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Most benefit is evident in the first two weeks, not six, as conventional wisdom says
Recent guidance from the National Institute for Health and Clinical Excellence (NICE) says that antidepressant drugs should be offered routinely to all patients with depression of at least moderate severity and recommends a selective serotonin reuptake inhibitor as first line treatment.1 The NICE guidance goes on to state that “Patients started on antidepressants should be informed about the delay in onset of effect.” This reflects conventional wisdom, but is it time to revisit this idea?
Speed of onset of the actions of antidepressants is clinically important for several reasons. Delayed onset means that depression, its associated disability, and for some patients the potential risk of suicide continue. Early onset of effects may improve future compliance and thus outcomes.
When tricyclic antidepressants were first introduced in the 1950s delays in antidepressant effects were not reported. Indeed, researchers on early tricyclic antidepressants asserted that they usually started to work within the first few days of treatment.2 3 Later clinical experience suggested, however, that the drugs did not act immediately. The ensuing debate continued into the 1970s. By the mid-1970s, animal models suggested that the dissociation of acute biochemical changes induced by antidepressant treatment and the therapeutic action were due to the development of subsensitivity in the postsynaptic monoamine receptor.4 5 In animal models, these changes became apparent only after dosing with antidepressants over a similar period to that taken for clinical efficacy to develop. In the 1980s, a series of pooled clinical studies seemed to confirm this delayed onset of action.6 Since then, increasingly refined neurobiological theories of the action of antidepressants have incorporated this delay.7
This message is largely unchanged, despite the development of newer antidepressants, such as the selective serotonin reuptake inhibitors, and even though newer antidepressants can often be started at a therapeutic dose, rather than titrated upwards over two to three weeks, as is necessary with the older tricyclic antidepressants to minimise adverse effects.
Research on this question is hampered by lack of an agreed definition of onset of action.8 This is particularly true in clinical practice, where it may be difficult to distinguish between signs of response and side effects. For example, sedation may relieve symptoms but it is not directly related to the medicine's antidepressant properties. Recently, however, several studies have challenged the assumption of a delay in the onset of antidepressant action.9 10 11
A meta-analysis of 76 double blind placebo controlled trials of antidepressant treatment for depression in 2005 found that 60% of overall improvement occurred during the first two weeks and that half of all patients who respond to a six week trial respond in the same period.10 More recently, a meta-analysis of placebo controlled trials of selective serotonin reuptake inhibitors suggested that therapeutic response is greatest in the first week, with a gradual decline in the size of benefit over successive weeks of treatment.11 One third of the total effect seen at six weeks was apparent in the first week.11 As the studies were placebo controlled trials, this improvement was unlikely to be a placebo effect.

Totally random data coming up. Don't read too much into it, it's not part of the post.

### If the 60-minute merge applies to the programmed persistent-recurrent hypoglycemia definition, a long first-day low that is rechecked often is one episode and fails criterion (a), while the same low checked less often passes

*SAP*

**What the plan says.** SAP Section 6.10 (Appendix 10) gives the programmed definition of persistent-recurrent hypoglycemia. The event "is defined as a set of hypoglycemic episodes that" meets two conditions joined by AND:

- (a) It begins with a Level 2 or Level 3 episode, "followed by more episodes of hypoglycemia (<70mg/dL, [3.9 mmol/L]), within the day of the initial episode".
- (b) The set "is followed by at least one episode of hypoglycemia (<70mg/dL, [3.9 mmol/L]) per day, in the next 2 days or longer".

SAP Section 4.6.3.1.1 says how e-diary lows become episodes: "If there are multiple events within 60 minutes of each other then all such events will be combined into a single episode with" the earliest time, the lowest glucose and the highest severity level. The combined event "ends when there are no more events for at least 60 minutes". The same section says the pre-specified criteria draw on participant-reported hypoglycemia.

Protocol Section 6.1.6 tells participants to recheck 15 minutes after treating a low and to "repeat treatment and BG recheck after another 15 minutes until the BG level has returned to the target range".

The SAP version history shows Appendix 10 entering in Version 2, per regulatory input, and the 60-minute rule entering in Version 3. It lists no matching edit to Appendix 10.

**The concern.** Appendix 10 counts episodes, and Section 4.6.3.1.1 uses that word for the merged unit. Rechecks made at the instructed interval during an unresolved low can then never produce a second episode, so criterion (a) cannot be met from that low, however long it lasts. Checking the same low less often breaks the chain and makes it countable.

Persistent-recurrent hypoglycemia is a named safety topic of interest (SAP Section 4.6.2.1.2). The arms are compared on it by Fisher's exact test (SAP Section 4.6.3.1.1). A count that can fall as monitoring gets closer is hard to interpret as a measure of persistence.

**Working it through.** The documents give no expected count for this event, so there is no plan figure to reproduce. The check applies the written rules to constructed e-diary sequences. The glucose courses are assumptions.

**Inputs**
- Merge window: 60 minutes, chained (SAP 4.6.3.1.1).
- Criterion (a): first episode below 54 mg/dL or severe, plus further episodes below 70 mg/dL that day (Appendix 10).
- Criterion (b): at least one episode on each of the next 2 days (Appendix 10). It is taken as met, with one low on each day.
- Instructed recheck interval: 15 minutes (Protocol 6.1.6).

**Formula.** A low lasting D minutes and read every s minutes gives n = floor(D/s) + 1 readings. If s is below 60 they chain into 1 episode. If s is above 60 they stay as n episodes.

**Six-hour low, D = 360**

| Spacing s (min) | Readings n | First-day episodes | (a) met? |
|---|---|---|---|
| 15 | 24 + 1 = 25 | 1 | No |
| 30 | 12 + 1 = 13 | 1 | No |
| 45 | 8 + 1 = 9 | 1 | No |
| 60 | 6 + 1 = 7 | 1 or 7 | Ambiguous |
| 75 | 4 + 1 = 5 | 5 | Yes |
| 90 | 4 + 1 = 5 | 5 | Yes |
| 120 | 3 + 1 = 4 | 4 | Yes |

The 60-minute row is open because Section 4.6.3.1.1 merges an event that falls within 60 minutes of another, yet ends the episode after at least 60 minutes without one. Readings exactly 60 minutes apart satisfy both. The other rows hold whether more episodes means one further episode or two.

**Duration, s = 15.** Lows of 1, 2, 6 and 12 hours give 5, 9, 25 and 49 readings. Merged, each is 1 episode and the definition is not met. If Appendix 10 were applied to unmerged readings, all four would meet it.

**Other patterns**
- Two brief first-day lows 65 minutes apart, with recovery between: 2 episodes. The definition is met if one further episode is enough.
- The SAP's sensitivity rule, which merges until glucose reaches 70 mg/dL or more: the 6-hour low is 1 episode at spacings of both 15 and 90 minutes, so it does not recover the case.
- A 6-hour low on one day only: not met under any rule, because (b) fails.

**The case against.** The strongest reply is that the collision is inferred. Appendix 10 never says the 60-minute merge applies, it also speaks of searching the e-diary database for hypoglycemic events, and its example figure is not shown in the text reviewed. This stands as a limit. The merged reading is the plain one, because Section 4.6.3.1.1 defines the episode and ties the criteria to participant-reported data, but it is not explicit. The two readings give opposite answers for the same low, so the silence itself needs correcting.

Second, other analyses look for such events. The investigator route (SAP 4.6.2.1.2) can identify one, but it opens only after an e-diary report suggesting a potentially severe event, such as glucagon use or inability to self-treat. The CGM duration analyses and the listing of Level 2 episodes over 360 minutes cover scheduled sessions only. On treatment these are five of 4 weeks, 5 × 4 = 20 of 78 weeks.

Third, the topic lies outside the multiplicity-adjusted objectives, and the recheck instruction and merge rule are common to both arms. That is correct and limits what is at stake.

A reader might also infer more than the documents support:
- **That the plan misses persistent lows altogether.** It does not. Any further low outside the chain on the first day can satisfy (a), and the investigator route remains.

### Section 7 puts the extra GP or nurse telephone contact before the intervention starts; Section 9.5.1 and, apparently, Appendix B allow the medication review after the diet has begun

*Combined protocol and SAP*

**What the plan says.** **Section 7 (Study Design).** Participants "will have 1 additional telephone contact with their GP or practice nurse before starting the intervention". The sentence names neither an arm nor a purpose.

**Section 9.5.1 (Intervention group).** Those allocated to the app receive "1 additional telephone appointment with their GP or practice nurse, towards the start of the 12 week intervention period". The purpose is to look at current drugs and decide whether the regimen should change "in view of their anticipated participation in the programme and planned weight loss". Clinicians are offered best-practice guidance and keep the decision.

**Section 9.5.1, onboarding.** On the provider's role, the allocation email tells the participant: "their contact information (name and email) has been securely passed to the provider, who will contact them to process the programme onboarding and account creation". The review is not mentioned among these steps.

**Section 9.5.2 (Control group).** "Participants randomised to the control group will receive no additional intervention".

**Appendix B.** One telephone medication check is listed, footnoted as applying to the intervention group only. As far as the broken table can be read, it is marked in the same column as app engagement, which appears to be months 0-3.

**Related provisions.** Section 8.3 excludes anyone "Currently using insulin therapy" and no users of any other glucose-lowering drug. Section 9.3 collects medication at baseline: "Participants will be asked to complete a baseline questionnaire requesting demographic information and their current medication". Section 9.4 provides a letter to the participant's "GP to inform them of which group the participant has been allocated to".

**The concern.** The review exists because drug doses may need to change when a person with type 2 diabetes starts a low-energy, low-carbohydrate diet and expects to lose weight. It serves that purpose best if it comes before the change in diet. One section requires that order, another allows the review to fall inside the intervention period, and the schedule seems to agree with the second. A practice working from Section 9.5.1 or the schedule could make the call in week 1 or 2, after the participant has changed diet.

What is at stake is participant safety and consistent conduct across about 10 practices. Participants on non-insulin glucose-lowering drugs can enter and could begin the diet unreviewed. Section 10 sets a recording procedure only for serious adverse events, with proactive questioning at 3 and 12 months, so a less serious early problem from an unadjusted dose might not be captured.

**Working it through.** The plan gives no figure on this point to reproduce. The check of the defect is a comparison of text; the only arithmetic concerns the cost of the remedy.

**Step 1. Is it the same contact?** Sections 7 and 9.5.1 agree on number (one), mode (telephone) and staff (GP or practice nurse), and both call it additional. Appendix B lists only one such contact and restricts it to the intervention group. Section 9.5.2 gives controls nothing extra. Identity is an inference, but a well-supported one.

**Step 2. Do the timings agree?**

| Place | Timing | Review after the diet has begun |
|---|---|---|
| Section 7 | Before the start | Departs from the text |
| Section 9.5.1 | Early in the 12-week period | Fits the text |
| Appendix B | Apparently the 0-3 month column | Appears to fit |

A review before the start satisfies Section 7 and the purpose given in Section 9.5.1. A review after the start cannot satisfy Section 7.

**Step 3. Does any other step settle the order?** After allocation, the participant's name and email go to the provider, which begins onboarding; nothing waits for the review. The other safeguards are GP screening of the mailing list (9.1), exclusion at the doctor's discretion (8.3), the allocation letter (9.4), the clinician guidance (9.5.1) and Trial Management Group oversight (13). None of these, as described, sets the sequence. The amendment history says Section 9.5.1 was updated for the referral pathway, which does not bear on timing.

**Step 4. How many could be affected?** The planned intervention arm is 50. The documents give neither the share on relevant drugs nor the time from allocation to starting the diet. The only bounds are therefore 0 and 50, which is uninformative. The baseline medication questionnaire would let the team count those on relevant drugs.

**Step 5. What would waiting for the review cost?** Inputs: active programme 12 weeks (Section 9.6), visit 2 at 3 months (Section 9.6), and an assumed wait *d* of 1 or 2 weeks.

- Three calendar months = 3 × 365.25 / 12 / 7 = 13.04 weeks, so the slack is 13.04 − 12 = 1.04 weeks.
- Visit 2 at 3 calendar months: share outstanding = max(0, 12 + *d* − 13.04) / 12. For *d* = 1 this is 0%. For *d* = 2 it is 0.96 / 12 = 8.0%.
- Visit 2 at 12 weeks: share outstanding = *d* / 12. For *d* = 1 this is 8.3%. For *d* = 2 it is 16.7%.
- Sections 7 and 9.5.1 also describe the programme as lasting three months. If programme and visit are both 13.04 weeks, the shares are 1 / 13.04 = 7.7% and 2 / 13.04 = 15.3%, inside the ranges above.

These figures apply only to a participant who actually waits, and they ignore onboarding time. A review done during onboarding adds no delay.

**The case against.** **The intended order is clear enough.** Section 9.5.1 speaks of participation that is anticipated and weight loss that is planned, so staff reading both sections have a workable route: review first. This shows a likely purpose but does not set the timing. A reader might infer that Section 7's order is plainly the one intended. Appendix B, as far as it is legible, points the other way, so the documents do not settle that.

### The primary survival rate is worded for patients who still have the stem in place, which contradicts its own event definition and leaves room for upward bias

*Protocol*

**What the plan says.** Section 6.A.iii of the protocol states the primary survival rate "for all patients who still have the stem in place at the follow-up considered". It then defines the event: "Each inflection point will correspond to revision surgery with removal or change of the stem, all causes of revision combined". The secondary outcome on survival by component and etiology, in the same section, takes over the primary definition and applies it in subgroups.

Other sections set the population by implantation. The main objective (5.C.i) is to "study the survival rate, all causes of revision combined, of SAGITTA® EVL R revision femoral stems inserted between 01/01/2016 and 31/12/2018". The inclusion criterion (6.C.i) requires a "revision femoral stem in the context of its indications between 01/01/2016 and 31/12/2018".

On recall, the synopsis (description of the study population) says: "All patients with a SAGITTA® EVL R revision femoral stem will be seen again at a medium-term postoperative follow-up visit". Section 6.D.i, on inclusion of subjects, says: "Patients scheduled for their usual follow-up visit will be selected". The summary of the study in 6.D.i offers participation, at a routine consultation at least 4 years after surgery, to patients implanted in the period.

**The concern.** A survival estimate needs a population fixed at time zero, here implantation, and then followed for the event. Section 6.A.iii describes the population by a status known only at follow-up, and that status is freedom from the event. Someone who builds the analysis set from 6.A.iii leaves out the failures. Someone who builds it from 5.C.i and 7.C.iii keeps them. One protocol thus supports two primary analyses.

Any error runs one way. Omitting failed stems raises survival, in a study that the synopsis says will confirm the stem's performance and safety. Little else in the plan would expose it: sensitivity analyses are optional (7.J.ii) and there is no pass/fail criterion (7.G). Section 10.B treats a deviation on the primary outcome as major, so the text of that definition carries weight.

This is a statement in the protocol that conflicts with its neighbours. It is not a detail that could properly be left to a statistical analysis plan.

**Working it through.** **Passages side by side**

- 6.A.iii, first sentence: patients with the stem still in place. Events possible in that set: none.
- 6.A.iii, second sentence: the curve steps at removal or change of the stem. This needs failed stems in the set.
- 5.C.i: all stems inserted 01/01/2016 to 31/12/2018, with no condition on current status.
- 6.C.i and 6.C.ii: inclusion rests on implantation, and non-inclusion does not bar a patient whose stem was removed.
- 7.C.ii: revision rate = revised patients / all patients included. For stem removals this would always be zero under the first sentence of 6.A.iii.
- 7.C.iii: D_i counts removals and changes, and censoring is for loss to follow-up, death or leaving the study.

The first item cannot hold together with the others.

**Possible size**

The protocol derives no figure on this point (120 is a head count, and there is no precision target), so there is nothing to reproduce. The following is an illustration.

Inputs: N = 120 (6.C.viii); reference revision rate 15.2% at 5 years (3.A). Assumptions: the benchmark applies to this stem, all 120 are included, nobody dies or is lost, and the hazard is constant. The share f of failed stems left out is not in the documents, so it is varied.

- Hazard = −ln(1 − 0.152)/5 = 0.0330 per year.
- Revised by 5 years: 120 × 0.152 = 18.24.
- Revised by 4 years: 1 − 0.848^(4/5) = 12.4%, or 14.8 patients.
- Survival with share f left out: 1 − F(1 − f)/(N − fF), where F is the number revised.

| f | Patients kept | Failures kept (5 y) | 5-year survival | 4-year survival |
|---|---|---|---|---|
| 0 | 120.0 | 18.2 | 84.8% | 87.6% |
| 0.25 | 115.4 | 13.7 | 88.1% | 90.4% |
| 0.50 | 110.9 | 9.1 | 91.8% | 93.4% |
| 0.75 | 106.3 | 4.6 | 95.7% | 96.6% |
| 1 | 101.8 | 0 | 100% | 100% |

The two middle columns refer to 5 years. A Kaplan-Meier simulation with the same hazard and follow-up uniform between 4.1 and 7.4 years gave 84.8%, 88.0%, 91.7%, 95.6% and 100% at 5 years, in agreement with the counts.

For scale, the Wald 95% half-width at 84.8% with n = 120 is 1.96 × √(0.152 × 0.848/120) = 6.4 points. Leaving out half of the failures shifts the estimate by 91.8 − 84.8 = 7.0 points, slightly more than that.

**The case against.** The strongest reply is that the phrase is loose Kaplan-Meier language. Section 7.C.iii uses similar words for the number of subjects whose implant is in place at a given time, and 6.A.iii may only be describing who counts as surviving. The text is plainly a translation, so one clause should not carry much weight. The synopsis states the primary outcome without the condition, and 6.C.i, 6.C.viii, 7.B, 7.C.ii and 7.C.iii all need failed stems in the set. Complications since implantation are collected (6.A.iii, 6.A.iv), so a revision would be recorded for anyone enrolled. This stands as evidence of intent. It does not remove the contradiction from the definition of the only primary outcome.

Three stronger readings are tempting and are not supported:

These recent findings raise further questions. Is speed of therapeutic benefit with antidepressants a class effect, and do differences occur within classes? Do some symptoms respond quicker than others? Does early response predict future response and, if so, should we routinely review response earlier and change treatment if no response occurs in the first week or two? Does this phenomenon apply only to a subset of the population and is it genetically determined? Should we be encouraging patients to anticipate early relief from symptoms and, if so, is there a risk of disappointment if benefit is delayed?
Until studies are specifically designed to measure the onset of action of antidepressants, results from meta-analyses of studies not designed for this purpose should be treated with caution. We suggest that future studies should look for subsets of symptoms that may be ameliorated earlier than others and seek to discover how this is mediated. In the meantime, if these findings are correct it is good news for many patients with depression treated with antidepressants. But these results are unlikely to alter clinical practice until these additional questions are answered.
Competing interests: AT has received fees for speaking, consulting, and attending advisory boards of several companies that manufacture antidepressant drugs (Eli Lilly, Lundbeck, Wyeth, GSK, Servier, Pfizer, Organon, etc). He is currently receiving research funding from Servier Pharmaceuticals. PW has also received fees for speaking and attending advisory boards for several companies that manufacture antidepressants.
Provenance and peer review: Non-commissioned; externally peer reviewed.